6:00 pm  
Blogger Del said...

Wonderful stuff all round, yeah!

Kentish Town Forum? Lemon Jelly? 2003? I was there, too! In fact, I'd brought along a girl I wanted to impress, but bumped into an old friend, who then promptly snogged her later that evening. Happy days...

The Kinks: I remember that White Room performance vividly, as a Blur worshipper. Damon could hardly look at Ray Davies he was so in awe!

And in answer to a question about my KLF piece last week, there is a book Bill Drummond wrote several years ago called 45, which contains lost of weird anecdotes. One of which is how he nearly wrote a Scottish World Cup song. Another is how he came up with the idea of Interstellar Leylines, and then spoke to the media at length about it. Causing a certain Jazz Coleman of the Killing Joke to travel to Iceland to recharge himself from one of them. Even though they only existed in Bill's weird head. Which worried Bill immensely.

I love it when a plan comes together. But no Kylie? This will have to be rectified...

7:55 pm  
Anonymous Caskared said...

***I is for inCulto UPDATE***

inCulto have just won their heat to represent Lithuania in this year's Eurovision with a parody song 'Welcome to Lithuania' with the line 'Land of the beautiful lay-deez'.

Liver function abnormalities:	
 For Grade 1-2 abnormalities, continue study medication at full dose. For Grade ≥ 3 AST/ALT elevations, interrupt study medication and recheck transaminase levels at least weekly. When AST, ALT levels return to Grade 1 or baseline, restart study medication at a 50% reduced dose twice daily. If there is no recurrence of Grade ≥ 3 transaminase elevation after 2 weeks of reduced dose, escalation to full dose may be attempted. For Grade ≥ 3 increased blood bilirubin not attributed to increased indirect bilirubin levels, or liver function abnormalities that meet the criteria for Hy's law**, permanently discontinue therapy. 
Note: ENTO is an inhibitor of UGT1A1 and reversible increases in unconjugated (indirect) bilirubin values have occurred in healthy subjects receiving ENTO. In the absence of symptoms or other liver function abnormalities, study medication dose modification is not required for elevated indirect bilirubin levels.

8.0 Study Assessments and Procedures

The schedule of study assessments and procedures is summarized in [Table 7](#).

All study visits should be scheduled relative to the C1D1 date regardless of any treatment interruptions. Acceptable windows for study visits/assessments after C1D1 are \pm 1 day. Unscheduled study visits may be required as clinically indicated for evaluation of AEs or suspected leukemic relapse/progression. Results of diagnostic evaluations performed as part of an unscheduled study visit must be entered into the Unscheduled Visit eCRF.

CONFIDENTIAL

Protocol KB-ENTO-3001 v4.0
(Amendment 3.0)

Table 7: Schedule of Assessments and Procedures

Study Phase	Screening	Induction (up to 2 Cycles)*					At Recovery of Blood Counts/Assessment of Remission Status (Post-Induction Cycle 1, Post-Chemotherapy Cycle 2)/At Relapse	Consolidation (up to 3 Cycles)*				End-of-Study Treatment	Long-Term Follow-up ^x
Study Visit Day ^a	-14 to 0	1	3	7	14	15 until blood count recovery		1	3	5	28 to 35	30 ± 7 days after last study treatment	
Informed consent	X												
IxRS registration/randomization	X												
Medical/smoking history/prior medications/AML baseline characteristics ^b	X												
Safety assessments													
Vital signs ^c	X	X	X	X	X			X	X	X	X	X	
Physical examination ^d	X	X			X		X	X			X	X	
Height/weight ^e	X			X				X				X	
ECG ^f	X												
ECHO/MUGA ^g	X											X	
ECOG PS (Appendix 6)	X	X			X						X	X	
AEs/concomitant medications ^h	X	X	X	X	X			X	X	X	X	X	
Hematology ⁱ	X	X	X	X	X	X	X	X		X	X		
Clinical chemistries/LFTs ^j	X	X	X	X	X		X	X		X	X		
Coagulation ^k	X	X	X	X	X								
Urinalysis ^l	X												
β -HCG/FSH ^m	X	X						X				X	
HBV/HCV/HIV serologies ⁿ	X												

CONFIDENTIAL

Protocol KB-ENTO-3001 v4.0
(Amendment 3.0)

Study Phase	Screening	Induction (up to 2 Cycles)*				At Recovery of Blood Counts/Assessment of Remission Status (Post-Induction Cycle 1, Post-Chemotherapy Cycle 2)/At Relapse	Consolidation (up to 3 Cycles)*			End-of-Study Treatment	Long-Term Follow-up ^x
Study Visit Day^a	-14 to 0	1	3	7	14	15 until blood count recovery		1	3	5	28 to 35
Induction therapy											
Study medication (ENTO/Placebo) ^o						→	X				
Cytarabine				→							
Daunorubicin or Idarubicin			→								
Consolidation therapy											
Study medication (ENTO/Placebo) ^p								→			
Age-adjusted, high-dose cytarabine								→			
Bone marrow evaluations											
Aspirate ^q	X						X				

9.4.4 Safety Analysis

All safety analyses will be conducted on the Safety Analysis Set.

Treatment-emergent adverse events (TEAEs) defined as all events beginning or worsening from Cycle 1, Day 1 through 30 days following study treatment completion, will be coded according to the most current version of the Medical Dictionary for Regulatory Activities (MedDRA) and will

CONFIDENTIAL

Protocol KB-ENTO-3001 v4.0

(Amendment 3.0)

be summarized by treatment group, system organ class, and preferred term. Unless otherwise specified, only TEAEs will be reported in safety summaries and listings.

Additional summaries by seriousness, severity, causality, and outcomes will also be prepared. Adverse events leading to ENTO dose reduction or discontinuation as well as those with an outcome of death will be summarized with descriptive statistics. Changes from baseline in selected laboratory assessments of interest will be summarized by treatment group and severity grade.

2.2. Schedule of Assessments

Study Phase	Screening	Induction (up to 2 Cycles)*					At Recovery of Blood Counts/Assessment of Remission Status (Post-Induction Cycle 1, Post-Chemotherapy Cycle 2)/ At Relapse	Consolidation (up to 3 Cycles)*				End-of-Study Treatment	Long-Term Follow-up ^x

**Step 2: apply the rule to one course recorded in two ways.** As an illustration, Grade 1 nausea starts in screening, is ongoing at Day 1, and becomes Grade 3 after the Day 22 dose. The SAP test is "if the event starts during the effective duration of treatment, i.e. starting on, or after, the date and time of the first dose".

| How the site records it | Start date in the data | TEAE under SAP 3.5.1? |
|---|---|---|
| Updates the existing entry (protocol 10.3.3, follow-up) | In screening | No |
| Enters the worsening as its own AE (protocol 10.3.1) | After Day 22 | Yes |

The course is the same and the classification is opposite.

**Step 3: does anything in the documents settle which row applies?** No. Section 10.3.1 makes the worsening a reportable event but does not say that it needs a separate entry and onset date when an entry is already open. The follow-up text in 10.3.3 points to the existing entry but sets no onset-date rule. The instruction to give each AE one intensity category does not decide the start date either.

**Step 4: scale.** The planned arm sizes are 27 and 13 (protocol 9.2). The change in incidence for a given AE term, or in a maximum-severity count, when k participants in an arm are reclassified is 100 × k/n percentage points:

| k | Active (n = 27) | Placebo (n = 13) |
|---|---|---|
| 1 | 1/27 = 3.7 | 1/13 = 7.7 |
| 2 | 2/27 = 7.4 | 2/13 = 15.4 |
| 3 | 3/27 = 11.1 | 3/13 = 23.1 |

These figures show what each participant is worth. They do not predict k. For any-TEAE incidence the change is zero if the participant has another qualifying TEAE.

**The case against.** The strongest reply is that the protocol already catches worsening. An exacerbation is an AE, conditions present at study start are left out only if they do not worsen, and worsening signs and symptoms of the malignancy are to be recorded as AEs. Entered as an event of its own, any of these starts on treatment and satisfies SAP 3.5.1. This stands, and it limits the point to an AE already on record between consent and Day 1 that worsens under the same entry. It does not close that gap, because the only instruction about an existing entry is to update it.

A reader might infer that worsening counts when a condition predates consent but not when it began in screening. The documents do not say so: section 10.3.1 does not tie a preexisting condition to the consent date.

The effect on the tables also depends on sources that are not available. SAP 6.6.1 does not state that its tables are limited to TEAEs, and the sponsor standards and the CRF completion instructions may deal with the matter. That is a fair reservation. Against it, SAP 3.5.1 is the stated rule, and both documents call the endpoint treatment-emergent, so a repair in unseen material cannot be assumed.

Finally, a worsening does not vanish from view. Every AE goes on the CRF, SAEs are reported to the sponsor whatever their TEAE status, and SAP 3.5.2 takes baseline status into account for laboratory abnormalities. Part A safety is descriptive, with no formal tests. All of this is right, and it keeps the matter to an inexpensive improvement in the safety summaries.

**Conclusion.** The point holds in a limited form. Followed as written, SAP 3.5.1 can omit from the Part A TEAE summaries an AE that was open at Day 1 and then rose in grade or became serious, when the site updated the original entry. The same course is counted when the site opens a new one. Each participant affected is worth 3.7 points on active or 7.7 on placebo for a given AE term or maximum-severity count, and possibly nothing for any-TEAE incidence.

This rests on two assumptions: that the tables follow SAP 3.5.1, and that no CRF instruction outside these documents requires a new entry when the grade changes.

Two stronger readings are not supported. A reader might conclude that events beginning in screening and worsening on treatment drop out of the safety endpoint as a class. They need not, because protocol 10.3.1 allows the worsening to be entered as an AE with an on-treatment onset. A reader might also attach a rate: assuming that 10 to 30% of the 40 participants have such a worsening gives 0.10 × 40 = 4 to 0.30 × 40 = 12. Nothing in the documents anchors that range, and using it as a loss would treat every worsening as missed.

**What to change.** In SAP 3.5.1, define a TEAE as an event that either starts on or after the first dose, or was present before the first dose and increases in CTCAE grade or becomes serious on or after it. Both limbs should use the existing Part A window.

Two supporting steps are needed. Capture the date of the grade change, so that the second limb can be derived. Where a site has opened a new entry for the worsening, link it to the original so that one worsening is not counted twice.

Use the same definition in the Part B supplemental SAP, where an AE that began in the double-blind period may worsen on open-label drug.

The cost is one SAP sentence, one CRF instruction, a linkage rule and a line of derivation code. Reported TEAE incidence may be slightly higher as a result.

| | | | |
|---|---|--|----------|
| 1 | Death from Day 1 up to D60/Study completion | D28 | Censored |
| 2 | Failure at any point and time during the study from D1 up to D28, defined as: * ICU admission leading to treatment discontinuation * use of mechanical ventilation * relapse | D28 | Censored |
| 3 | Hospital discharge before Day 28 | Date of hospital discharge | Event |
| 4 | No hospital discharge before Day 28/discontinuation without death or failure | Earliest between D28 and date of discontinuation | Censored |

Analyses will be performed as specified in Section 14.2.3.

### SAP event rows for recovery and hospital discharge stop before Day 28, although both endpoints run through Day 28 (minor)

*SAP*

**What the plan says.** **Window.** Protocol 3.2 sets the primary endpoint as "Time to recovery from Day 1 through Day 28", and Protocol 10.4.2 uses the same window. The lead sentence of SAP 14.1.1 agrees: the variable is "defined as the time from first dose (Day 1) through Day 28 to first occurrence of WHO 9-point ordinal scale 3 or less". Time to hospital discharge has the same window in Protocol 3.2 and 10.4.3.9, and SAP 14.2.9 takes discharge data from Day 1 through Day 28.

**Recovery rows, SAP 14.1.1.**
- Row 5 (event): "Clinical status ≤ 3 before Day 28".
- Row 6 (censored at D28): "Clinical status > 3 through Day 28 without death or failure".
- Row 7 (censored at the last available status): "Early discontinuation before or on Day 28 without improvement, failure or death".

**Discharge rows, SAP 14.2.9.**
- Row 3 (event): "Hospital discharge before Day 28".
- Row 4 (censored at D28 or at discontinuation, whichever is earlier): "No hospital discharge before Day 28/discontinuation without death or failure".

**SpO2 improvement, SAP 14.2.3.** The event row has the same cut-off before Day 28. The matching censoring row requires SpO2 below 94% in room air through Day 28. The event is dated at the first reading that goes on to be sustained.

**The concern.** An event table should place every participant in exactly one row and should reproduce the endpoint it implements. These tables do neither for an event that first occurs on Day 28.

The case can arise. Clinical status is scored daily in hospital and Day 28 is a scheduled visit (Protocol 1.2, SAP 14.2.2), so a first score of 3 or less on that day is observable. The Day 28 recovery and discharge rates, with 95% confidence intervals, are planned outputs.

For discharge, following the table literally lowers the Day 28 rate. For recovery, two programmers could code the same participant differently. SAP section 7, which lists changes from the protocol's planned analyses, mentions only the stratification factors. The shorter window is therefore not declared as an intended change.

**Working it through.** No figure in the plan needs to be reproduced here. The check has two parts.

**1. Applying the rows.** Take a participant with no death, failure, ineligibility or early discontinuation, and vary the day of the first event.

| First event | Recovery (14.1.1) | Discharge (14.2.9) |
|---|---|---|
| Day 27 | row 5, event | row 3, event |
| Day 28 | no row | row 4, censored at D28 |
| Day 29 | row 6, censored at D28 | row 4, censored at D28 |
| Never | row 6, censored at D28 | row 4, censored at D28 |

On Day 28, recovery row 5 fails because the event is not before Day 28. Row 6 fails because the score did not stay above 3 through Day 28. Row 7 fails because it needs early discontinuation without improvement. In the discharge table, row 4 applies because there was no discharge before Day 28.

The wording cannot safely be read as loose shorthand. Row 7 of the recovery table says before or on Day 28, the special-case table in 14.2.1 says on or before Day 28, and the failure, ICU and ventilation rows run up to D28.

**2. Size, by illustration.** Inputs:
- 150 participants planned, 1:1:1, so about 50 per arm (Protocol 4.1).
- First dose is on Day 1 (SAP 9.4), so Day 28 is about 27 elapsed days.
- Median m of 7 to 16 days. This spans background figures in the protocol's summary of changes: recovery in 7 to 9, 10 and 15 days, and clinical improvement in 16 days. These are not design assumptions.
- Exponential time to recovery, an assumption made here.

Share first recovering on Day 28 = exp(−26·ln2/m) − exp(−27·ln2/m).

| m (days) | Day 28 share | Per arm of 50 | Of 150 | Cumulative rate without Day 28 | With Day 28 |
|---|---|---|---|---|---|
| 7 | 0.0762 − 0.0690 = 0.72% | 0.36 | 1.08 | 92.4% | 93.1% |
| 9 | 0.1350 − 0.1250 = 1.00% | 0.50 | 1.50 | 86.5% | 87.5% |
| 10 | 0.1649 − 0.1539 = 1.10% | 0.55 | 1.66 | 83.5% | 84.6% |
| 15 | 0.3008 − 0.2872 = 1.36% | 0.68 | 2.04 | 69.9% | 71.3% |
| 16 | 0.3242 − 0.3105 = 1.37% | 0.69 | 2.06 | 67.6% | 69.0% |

12:46 am  
Blogger Paul said...

Have to admit I thought you'd have picked Kylie Del - presume you are now planning your entry for M.

Simon, I know Pedro was one of the few to turn up for the recording of the song. Thankfully I've never heard his attempt at the rap, but I'm prepared to wager that whilst it may have been used if Barnes hadn't turned up, the record would have been infinitely poorer for it.

1:03 pm  
Blogger drmigs said...

I know it's cheating to do two posts, but I can't let 'K' pass without a mention for Kruder & Dorfmeister. Awesome. Go seek.

Also, W.R.T. Kraftwerk. Much as John Lithgow can never take a serious acting role again after '3rd Rock From The Sun', it's difficult to see Kraftwerk in the same light once you've seen Bill Bailey's Kraftwerk pastiche 'Das Hokey Cokey' from his 'Part Troll' tour. It is definitely one of the funniest things I've ever seen in my life. And you can watch it again and again and again, and it's still side-splittingly good. Genius.

7:45 pm  
Blogger Ben said...

drmigs: You're absolutely spot on about Bill Bailey - brilliant. And it features Kevin Eldon, which is generally a guaranteed mark of quality...

Caskared: I look forward to seeing / hearing inCulto on Eurovision. It'll be interesting to see what Eurovision fanatic Mike of the Troubled Diva blog makes of it...

Del: Cheers for the book suggestion - might have to seek that out.

1:43 pm  
Anonymous Pete said...

drmigs: The K & D Sessions is a work of genius. Well, the first disc is at least.

del: What was the bingo prize? I've forgotten.

10:50 pm